Former White House Cybersecurity Advisor: Voting Machines Can Be Hacked

Sean Rayford/Getty Images
Sean Rayford/Getty Images

Former White House senior cybersecurity policy advisor Richard Clarke claims electronic voting machines can be hacked.

Writing at ABC News, Clarke discussed the recent DNC email hacking scandal and stated, “I have had three jobs that, together, taught me at least one thing: If it’s a computer, it can be hacked.”

Across America, states use different forms of vote counting and ballot systems, with many using a digital system. The issue arises in the fact that there is no standard voting method; while some states use electronic systems, others use an entirely paper based system which could also leave itself open to tampering.

However, utilising high tech electronic methods of voting are inherently left open to possible hacking. To record voters inputs, a network system would have to be developed, linking the voting machines together and to a centralised server which itself could easily be vulnerable to hacking.

So how does Clarke suggest we verify that votes are legitimate? The first method is surprisingly simple and quite obvious: compare the total number of people that voted that day to the amount of votes recorded in the system. This will ensure that no extra votes for a candidate were somehow added by the system. You can also compare the total votes reported by each precinct to the state capital against the number that the capital says it received from each precinct.

However, ensuring that the system recorded the proper vote is much harder. Clarke posits that if someone votes for candidate A, a bug in the system could cause your vote to appear a vote for candidate B. He argues this would be the easiest way to rig an election and is easily the biggest threat to voting accuracy. According to Richard Clarke, almost none of the electronic voting machines have any form of malware protection installed.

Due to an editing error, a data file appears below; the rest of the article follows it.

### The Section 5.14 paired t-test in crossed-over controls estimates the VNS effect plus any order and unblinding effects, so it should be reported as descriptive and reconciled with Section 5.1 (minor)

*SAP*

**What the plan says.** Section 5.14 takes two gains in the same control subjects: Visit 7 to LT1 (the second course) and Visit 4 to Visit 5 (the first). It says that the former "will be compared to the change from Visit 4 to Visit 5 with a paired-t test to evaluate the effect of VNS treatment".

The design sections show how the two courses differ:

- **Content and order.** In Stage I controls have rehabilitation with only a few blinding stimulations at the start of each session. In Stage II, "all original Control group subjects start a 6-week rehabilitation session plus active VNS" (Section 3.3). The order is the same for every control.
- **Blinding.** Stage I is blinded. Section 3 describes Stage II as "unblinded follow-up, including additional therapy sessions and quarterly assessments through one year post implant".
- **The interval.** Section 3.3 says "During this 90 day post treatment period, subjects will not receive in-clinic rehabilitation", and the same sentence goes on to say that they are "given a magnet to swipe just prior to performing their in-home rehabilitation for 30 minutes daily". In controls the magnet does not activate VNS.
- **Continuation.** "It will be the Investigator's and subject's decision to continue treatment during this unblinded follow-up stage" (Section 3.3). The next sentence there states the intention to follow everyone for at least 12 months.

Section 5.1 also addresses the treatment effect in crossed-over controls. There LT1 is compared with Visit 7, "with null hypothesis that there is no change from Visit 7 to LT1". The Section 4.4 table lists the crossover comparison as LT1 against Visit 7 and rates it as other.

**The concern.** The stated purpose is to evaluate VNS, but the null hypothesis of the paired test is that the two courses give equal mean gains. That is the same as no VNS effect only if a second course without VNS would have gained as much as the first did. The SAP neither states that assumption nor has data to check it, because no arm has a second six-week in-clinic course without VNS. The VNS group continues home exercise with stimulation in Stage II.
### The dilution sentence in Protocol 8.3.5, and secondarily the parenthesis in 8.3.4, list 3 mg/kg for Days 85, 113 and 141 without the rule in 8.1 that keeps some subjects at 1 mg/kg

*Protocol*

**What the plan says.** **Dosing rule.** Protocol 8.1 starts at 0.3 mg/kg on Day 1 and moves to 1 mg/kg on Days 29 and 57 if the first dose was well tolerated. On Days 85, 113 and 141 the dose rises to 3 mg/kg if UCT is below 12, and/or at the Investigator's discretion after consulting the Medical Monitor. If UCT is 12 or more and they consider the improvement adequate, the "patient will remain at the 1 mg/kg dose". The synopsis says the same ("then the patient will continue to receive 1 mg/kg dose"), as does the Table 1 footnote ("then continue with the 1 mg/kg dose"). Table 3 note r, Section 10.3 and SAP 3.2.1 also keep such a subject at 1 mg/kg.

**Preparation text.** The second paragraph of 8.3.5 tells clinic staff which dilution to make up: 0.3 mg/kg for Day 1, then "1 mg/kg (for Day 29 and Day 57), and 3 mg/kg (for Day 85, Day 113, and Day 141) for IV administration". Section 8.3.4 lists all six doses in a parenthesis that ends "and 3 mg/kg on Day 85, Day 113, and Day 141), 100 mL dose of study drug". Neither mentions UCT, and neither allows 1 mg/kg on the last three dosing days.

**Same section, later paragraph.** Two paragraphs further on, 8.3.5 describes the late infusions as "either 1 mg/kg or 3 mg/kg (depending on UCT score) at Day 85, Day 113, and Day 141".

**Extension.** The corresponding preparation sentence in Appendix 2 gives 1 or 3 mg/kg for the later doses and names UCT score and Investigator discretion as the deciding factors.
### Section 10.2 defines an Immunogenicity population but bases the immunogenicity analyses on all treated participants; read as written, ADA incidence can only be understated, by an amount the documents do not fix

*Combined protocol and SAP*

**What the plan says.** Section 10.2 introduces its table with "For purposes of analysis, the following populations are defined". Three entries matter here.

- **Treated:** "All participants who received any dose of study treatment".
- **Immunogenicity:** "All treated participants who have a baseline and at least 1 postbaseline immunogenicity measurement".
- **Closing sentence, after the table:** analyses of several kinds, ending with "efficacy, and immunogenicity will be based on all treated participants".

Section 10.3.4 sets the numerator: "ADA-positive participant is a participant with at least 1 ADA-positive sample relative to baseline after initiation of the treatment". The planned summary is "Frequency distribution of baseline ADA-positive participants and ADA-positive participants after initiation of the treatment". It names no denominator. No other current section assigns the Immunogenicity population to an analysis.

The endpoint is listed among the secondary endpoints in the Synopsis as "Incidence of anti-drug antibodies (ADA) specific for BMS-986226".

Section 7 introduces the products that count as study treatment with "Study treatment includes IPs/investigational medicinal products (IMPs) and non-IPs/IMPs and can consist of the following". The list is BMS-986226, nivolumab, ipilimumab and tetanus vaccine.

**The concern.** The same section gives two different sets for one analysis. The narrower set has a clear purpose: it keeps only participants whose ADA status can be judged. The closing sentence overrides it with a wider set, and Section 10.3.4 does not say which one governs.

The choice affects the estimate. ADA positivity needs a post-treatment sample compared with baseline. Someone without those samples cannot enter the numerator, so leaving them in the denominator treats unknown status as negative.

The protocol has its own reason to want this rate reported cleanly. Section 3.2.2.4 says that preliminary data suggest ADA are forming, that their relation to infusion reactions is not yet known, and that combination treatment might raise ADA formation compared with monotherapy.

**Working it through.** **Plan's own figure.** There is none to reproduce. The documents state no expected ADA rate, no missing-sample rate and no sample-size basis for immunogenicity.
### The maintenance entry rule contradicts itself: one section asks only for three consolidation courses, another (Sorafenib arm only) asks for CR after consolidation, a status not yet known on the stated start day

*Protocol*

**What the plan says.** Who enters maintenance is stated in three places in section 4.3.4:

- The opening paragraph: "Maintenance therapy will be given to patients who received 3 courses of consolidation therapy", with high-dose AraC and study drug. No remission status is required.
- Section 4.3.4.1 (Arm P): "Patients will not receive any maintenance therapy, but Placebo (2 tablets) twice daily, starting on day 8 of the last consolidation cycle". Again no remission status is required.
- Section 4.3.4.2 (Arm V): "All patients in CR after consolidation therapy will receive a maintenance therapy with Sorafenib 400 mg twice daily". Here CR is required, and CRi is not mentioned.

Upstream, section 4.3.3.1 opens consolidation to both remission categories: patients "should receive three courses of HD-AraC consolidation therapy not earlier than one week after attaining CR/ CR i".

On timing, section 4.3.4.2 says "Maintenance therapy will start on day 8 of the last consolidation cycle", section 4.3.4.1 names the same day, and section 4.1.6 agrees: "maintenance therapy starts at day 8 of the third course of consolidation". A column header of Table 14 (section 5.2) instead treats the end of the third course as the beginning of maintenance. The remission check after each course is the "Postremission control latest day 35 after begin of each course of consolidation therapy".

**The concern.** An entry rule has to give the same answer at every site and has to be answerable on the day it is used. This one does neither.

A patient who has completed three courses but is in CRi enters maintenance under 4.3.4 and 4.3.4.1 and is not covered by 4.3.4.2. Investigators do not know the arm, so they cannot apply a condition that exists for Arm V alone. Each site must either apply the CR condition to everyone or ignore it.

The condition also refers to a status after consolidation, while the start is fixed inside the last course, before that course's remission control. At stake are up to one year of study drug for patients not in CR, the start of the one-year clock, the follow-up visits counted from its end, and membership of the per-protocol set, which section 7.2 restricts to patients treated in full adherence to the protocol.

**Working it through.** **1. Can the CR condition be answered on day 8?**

Richard Clarke outlined the exact measure he believes should be taken in order to ensure that no voting fraud takes place,

1) No vote recording machine shall be connected electronically to any network — including but not limited to local area networks (LANs), Wi-Fi, the internet and virtual private networks (VPNs).
2) Every voting machine must create a paper copy of each vote recorded, and those paper copies must be kept secured for at least a year.
3) A verification audit by sampling shall be conducted within 90 days on a statistically significant level by professional auditors to compare the paper ballots of record with the results recorded and reported.

However, Clarke believes the likelihood of such safety checks being installed is quite slim for a multitude of reasons. Many states will claim that the installation of these checks is just far too labour intensive, that it would cost far too much money for each state to afford, and that it’s not the place of the federal government to regulate the voting processes. This leaves the U.S. with no recourse or ability to refute claims of election rigging if such claims are made following the 2016 election.

Lucas Nolan is a conservative who regularly contributes articles on censorship and free speech to Breitbart. Follow him on Twitter@LucasNolan_ or email him at